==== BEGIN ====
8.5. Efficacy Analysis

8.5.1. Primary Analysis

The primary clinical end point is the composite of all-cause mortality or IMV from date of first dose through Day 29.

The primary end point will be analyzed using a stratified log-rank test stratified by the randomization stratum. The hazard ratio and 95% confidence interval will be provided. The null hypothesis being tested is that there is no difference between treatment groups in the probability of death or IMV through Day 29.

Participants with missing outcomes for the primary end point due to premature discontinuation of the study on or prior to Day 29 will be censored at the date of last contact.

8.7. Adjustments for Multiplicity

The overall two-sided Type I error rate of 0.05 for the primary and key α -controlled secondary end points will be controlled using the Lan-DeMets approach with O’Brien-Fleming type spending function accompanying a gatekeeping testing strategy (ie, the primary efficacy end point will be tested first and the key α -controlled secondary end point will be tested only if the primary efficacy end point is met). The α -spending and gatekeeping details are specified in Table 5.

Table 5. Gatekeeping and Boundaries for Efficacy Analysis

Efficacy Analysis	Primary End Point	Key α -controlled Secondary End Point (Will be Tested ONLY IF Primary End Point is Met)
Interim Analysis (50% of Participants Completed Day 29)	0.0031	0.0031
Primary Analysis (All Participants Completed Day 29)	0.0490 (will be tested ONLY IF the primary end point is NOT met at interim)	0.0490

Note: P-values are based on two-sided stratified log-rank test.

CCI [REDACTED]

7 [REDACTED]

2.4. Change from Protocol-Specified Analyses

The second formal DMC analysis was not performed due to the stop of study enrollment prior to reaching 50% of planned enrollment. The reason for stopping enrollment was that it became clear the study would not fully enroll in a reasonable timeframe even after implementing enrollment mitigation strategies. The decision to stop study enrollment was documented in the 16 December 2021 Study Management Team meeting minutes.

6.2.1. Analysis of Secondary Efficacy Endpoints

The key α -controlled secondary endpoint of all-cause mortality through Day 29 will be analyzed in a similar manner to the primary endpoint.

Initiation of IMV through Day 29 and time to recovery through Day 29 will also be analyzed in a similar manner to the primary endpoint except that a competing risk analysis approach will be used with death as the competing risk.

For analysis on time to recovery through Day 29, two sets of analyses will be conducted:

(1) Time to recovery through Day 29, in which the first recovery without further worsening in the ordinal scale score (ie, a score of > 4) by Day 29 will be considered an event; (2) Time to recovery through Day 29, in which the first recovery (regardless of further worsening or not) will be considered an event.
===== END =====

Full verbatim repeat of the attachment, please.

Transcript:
8.5. Efficacy Analysis

8.5.1. Primary Analysis

The primary clinical end point is the composite of all-cause mortality or IMV from date of first dose through Day 29.

The primary end point will be analyzed using a stratified log-rank test stratified by the randomization stratum. The hazard ratio and 95% confidence interval will be provided. The null hypothesis being tested is that there is no difference between treatment groups in the probability of death or IMV through Day 29.

Participants with missing outcomes for the primary end point due to premature discontinuation of the study on or prior to Day 29 will be censored at the date of last contact.

8.7. Adjustments for Multiplicity

The overall two-sided Type I error rate of 0.05 for the primary and key α -controlled secondary end points will be controlled using the Lan-DeMets approach with O’Brien-Fleming type spending function accompanying a gatekeeping testing strategy (ie, the primary efficacy end point will be tested first and the key α -controlled secondary end point will be tested only if the primary efficacy end point is met). The α -spending and gatekeeping details are specified in Table 5.

Table 5. Gatekeeping and Boundaries for Efficacy Analysis

Efficacy Analysis	Primary End Point	Key α -controlled Secondary End Point (Will be Tested ONLY IF Primary End Point is Met)
Interim Analysis (50% of Participants Completed Day 29)	0.0031	0.0031
Primary Analysis (All Participants Completed Day 29)	0.0490 (will be tested ONLY IF the primary end point is NOT met at interim)	0.0490

Note: P-values are based on two-sided stratified log-rank test.

CCI [REDACTED]

7 [REDACTED]

2.4. Change from Protocol-Specified Analyses

The second formal DMC analysis was not performed due to the stop of study enrollment prior to reaching 50% of planned enrollment. The reason for stopping enrollment was that it became clear the study would not fully enroll in a reasonable timeframe even after implementing enrollment mitigation strategies. The decision to stop study enrollment was documented in the 16 December 2021 Study Management Team meeting minutes.

6.2.1. Analysis of Secondary Efficacy Endpoints

The key α -controlled secondary endpoint of all-cause mortality through Day 29 will be analyzed in a similar manner to the primary endpoint.

Initiation of IMV through Day 29 and time to recovery through Day 29 will also be analyzed in a similar manner to the primary endpoint except that a competing risk analysis approach will be used with death as the competing risk.

For analysis on time to recovery through Day 29, two sets of analyses will be conducted:

(1) Time to recovery through Day 29, in which the first recovery without further worsening in the ordinal scale score (ie, a score of > 4) by Day 29 will be considered an event; (2) Time to recovery through Day 29, in which the first recovery (regardless of further worsening or not) will be considered an event.